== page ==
What to do with solar eclipse glasses


By Megan Park, Photo Editor

The solar eclipse on Aug. 21 drew attention from all over the country. Since the next solar eclipse is not coming until 2024, many people do not know what to do with their solar eclipse glasses.

Solar eclipse glasses reduce sunlight to safe levels so that you don’t injure your eyes while looking directly at the eclipse. Because the glasses are specifically made for looking at the eclipse and the next eclipse is not coming for another seven years many people do not have a reason to continue holding on to them. Here are a few things you can do with yours.


Astronomers Without Borders (AWB) is taking glasses and sending them to various countries where there will be future eclipses. ┬áIf eclipse glasses are compliant with NASA’s safety standards and are not damaged, they can be reused indefinitely. According to AWB, they hope these programs will build on people’s interest in astronomy and inspire them to pursue STEM fields. You can also donate to schools, libraries and recreation programs for astronomy activities.


According to NASA, solar eclipse glasses can be used to look at sunspots. Sunspots are cooler spots on the sun appearing from time to time on the sun’s surface, appearing dark by contrast with its surroundings.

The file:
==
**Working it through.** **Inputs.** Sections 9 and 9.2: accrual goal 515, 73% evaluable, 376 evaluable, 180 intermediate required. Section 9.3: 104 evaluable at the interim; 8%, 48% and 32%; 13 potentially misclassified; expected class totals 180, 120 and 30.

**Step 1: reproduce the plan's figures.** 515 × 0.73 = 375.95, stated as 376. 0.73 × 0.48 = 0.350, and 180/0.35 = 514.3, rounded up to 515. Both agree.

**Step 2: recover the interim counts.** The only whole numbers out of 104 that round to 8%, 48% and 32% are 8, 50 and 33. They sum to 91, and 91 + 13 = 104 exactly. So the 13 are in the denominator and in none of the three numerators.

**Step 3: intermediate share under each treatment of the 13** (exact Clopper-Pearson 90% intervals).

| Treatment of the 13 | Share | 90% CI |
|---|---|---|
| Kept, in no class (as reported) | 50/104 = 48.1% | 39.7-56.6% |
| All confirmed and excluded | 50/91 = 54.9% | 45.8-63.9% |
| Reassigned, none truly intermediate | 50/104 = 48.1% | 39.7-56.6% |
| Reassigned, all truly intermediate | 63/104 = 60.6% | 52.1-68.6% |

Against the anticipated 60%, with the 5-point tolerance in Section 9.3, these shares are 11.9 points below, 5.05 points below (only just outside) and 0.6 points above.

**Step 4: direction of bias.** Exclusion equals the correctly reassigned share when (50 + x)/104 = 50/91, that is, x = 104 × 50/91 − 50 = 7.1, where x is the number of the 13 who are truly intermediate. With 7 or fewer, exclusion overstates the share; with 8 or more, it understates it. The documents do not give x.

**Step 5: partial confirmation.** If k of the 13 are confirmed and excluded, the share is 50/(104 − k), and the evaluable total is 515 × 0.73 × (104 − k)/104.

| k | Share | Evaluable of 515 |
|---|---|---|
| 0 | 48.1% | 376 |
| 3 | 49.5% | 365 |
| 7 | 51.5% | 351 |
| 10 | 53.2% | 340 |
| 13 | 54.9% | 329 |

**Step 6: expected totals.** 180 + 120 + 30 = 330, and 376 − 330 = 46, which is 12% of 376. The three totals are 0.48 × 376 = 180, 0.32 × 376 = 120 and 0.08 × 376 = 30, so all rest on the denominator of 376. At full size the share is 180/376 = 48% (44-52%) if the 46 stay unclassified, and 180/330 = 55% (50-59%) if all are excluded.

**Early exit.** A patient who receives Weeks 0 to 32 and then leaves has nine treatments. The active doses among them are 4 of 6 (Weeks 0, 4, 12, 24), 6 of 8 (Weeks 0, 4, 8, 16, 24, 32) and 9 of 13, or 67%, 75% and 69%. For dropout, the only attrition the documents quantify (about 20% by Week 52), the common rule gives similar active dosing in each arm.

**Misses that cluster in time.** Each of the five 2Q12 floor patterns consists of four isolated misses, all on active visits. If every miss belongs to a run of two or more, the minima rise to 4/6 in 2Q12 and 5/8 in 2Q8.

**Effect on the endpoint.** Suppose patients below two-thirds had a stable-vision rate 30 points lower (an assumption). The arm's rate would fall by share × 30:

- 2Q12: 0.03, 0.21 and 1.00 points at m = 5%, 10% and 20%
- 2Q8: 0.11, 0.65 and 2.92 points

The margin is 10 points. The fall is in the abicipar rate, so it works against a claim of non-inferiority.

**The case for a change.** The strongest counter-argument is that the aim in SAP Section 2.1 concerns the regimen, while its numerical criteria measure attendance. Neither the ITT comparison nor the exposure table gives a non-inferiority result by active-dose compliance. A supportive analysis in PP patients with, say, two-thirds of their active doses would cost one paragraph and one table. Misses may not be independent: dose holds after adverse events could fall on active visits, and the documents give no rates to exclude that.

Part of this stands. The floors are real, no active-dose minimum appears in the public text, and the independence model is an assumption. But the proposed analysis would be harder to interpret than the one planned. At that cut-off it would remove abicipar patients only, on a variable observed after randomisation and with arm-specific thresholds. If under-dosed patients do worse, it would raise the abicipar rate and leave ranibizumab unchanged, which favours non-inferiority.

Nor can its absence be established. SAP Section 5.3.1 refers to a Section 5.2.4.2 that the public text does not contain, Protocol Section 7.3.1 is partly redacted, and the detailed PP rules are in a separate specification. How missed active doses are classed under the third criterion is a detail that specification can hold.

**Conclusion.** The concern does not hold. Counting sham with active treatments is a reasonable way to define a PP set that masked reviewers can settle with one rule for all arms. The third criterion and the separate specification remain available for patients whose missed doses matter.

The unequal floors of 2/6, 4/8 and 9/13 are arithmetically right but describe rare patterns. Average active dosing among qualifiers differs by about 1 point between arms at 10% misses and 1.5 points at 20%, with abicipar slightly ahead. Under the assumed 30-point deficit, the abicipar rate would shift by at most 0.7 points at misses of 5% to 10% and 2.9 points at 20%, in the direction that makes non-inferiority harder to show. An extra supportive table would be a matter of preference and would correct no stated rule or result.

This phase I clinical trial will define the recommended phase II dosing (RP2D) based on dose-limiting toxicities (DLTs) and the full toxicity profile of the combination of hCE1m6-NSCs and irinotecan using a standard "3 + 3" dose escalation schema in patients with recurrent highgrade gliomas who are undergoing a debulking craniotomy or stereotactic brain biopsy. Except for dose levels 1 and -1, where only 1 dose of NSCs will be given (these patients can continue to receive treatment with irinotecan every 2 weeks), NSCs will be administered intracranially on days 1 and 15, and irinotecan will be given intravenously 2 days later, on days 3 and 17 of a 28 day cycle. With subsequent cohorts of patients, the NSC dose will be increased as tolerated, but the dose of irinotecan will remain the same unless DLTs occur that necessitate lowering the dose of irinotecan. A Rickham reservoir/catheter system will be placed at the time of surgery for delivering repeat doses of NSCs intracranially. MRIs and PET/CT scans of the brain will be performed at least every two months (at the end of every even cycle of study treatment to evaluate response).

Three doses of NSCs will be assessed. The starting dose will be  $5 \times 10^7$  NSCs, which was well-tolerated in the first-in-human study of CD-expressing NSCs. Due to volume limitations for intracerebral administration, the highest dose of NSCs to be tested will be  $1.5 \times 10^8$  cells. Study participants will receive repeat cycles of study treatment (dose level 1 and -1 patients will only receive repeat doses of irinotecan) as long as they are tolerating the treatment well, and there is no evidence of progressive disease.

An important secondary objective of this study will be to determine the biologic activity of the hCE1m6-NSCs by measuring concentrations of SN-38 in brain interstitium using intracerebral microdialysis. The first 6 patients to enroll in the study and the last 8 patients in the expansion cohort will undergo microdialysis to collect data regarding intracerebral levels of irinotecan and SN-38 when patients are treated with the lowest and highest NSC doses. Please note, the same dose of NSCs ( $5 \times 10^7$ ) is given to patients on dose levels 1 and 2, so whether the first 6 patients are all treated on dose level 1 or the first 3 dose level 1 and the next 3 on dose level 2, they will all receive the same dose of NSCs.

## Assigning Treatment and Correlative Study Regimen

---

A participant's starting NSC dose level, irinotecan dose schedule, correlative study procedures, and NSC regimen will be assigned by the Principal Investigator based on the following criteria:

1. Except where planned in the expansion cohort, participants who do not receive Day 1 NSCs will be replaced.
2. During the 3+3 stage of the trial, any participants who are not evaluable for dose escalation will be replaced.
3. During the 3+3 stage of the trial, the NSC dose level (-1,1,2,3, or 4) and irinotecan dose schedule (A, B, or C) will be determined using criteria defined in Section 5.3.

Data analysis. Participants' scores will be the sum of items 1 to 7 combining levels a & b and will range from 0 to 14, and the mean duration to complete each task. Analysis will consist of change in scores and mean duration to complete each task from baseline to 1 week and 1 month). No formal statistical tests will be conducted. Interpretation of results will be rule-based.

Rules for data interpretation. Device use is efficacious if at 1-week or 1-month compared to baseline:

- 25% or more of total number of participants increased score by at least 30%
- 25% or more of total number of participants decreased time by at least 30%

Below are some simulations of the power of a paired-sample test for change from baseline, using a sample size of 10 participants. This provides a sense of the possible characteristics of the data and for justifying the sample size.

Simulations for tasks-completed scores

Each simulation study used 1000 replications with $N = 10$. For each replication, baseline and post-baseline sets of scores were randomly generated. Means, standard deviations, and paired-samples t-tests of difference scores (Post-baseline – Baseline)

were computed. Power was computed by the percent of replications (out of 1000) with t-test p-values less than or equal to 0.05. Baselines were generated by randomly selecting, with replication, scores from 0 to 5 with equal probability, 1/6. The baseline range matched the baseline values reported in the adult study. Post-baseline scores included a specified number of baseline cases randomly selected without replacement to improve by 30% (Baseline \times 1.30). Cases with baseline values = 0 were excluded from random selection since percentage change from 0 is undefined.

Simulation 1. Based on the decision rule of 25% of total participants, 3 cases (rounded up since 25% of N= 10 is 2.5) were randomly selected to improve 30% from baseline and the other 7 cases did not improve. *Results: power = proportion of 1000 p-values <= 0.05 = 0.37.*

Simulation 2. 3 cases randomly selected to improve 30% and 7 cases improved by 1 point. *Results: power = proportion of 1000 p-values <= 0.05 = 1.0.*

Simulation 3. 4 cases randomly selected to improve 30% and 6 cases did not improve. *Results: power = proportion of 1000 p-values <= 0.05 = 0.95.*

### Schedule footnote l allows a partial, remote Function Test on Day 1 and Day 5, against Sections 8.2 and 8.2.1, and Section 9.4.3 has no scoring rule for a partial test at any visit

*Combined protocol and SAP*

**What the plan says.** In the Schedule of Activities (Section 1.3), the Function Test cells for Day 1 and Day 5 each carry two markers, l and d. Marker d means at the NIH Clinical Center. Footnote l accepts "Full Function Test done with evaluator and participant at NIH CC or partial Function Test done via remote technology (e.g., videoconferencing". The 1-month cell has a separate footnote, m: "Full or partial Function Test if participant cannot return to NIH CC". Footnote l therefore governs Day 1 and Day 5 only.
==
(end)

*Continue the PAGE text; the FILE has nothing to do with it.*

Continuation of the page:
Get creative

Total solar eclipses are incredibly rare (it took around a century for one to be seen coast-to-coast in the United States). To save the memory, frame your glasses, add them to a display in your house, or pin them to a bulletin board! Being able to witness the solar eclipse is not an event you’ll want to forget anytime soon.

Save them

The next solar eclipse to be visible from the United States will be on Apr. 8, 2024. Some glasses will work after seven years, however, be check the expiration date. Most of the glasses that were on the market for this past eclipse will expire within three years. If they are of the few that will last seven years, however, be sure to put them in a safe place and be sure not to forget where you placed them.


If you do plan on throwing out your glasses, make sure to do it correctly. Thanks to the Space Science Institute, more than two million glasses were handed out across 7,000 libraries. The only way to guarantee that everyone will be able to step outside and watch solar eclipses in the future is by treating the earth with kindness and recycling. Be sure to remove the solar lenses before tossing your glasses in the recycling bin, however.